I did it. I freaking did it.
I ran 13.1 miles today, and I didn’t stop to walk. (I did stop for water breaks, but I’m not counting that.) I’ve been training for this day for months, basically since last October. This time last year, I was still recovering from five surgeries over the period of two years. I was 10 to 15 pounds heavier, and I lacked direction. I didn’t know how to change my life and bounce back from all the crap done to me during breast cancer. I hated what cancer had done to me physically with all my scars, weight gain and the reconstruction.
I’m now in the best freaking shape of my life. I have never looked and felt like this, even before cancer. I have a feeling of purpose with running. During all my treatment, I remember how absurd it felt to hear people say to me, “Oh, you’re so strong. You’re a fighter.” That always struck me as odd because I had never felt so physically weak and just beat up. Like, seriously, who was I fighting and winning? Cancer treatment puts the patient in a very passive role. I didn’t do anything – rather, treatment was done to me.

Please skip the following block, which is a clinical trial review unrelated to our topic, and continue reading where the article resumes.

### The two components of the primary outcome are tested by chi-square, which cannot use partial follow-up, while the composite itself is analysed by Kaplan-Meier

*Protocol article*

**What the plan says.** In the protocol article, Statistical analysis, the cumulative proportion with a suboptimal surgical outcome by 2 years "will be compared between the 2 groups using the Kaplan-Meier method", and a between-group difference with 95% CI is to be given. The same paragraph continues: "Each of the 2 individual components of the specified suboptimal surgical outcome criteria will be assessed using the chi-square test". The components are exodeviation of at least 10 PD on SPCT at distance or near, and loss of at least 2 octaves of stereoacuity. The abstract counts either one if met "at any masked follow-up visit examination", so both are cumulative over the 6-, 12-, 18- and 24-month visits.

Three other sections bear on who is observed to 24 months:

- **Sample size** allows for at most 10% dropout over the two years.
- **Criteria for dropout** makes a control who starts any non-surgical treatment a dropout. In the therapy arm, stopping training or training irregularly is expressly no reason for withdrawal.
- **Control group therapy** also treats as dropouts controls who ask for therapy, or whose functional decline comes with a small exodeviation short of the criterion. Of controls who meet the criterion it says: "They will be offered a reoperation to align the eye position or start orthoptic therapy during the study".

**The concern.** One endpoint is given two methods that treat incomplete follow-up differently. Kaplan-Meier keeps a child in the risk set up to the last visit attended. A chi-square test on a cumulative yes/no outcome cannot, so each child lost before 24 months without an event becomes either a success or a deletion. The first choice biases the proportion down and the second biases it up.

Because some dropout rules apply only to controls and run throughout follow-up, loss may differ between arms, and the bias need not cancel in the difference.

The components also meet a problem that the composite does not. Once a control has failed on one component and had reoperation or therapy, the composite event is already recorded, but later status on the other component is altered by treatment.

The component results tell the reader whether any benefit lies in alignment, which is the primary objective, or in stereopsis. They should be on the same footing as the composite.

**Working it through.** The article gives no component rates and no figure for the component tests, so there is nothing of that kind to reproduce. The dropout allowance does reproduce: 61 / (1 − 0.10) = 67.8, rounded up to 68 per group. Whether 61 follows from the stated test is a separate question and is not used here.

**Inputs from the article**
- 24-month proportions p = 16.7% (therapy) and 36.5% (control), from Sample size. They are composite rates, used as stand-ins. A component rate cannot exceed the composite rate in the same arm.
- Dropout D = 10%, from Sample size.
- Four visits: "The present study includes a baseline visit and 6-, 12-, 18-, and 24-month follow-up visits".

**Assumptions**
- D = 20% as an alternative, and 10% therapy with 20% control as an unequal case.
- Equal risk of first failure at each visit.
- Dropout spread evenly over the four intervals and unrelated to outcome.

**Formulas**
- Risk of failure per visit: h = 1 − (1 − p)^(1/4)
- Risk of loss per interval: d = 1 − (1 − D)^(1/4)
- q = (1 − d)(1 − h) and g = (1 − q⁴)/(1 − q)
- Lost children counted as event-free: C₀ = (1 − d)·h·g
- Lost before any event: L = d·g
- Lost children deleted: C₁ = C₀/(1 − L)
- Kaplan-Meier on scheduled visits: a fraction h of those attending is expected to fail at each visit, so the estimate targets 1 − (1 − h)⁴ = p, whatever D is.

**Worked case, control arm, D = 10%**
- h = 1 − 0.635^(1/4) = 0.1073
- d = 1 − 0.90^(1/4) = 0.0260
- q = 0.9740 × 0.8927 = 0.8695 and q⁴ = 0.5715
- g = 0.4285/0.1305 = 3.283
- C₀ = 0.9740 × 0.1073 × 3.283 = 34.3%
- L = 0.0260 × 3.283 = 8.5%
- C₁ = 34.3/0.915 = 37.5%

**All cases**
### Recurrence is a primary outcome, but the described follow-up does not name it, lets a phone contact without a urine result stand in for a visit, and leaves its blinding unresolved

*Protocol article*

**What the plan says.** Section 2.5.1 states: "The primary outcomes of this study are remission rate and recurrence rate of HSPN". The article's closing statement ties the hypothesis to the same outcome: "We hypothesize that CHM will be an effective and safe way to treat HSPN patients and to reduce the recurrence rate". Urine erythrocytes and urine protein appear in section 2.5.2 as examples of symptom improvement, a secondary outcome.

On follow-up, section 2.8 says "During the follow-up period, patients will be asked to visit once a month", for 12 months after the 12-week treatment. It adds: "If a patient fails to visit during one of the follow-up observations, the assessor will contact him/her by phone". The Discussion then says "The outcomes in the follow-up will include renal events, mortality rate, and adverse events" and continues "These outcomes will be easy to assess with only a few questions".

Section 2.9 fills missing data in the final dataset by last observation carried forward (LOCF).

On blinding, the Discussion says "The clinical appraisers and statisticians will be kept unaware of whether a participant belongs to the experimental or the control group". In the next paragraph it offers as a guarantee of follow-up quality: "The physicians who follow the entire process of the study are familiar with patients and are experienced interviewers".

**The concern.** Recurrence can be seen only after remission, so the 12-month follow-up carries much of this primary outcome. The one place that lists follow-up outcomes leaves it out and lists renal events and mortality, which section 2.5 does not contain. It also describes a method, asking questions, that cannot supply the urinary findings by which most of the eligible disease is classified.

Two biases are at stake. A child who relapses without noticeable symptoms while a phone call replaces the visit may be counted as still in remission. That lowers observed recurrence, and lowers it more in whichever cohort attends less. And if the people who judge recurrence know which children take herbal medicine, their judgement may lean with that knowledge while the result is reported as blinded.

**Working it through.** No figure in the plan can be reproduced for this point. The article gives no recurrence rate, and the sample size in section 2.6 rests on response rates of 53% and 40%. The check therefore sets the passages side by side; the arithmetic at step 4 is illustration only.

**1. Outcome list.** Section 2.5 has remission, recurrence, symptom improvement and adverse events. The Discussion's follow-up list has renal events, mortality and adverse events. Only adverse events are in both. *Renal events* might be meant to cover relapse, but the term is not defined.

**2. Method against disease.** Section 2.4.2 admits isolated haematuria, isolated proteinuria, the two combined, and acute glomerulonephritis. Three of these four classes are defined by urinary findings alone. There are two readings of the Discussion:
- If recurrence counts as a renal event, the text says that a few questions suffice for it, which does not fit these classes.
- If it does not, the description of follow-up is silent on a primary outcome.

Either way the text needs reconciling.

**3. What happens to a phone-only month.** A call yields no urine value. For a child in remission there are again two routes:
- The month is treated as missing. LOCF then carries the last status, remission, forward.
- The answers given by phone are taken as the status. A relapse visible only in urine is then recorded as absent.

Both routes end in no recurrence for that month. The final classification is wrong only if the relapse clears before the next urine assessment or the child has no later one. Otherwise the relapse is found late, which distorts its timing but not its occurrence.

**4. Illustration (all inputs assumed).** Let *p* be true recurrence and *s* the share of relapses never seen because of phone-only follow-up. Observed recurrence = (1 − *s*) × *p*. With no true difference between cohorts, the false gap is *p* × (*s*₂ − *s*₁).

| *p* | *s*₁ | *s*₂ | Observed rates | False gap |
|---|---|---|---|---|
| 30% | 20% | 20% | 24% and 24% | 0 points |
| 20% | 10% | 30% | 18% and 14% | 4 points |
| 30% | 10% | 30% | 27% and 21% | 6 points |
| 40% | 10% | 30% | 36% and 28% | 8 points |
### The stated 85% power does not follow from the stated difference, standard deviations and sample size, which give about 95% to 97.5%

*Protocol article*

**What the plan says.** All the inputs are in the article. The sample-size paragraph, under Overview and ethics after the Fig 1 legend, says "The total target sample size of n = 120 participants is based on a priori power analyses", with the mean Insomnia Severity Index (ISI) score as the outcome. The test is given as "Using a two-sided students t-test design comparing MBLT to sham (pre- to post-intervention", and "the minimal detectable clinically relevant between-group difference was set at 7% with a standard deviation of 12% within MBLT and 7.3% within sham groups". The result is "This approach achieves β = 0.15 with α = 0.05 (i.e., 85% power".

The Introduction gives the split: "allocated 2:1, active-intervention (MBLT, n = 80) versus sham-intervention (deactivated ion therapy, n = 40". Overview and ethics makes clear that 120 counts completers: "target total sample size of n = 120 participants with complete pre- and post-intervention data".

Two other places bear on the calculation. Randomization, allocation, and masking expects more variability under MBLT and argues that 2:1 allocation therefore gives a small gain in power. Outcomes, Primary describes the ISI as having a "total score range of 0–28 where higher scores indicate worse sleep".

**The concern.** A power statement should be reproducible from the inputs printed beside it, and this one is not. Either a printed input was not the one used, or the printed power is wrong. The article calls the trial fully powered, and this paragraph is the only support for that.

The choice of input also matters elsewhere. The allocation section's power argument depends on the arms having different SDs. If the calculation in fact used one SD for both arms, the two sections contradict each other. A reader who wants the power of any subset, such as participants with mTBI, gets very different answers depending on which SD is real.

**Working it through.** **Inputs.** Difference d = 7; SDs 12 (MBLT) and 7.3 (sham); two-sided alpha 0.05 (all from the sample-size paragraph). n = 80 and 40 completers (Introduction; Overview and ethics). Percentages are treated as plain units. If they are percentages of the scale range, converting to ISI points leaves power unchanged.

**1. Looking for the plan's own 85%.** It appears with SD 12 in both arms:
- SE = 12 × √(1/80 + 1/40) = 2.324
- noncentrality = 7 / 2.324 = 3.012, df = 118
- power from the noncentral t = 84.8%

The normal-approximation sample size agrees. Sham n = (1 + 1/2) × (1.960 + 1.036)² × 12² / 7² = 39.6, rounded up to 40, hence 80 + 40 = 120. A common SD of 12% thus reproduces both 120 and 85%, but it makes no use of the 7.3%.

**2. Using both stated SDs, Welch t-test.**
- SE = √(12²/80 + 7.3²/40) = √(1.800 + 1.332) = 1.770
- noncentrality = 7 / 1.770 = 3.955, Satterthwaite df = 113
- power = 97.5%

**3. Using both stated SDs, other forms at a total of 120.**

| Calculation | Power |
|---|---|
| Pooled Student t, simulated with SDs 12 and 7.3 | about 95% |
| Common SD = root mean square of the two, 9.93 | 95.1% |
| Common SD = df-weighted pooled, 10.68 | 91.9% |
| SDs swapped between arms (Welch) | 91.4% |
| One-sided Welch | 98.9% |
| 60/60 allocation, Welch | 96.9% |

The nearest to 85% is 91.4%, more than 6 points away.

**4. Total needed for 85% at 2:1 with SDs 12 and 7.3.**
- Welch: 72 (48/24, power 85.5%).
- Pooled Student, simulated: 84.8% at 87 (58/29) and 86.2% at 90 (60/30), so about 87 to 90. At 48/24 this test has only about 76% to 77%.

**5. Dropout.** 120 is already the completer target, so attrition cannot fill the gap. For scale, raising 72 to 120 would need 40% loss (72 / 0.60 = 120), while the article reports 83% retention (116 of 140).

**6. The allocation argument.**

I feel strong now, and I have realized that I’m not strong nor was I ever strong because I had cancer. I am now strong even though I had cancer.
During the last three or four miles of the race today, I actually started getting flashbacks to my time in the chemo ward. I could see myself in the chair, looking out at the other patient. I remembered that feeling of helplessness and hopelessness. I’d snap out of that flashback and just ran harder. Then I flashed to my hospitalization after my double mastectomy, and how much pain I felt. I’d snap out of that, too, and ran harder. It was like Runner Lara was running like hell away from Sick Lara, like I am finally able to put that period of life behind me (knowing damn well that it can always come back).
Nothing I can do will prevent breast cancer from ever coming back, either local or distant. What I do today, like putting on a pair of shoes and running, is what i can do. That’s the only control I have – this very moment.
This race was such a huge deal to me. It was to see if I could even do it and a big fuck you to cancer. Now it’s done and in the (Lara) record books, it’s time to move on. I’m definitely not cancer girl anymore.
I am a runner.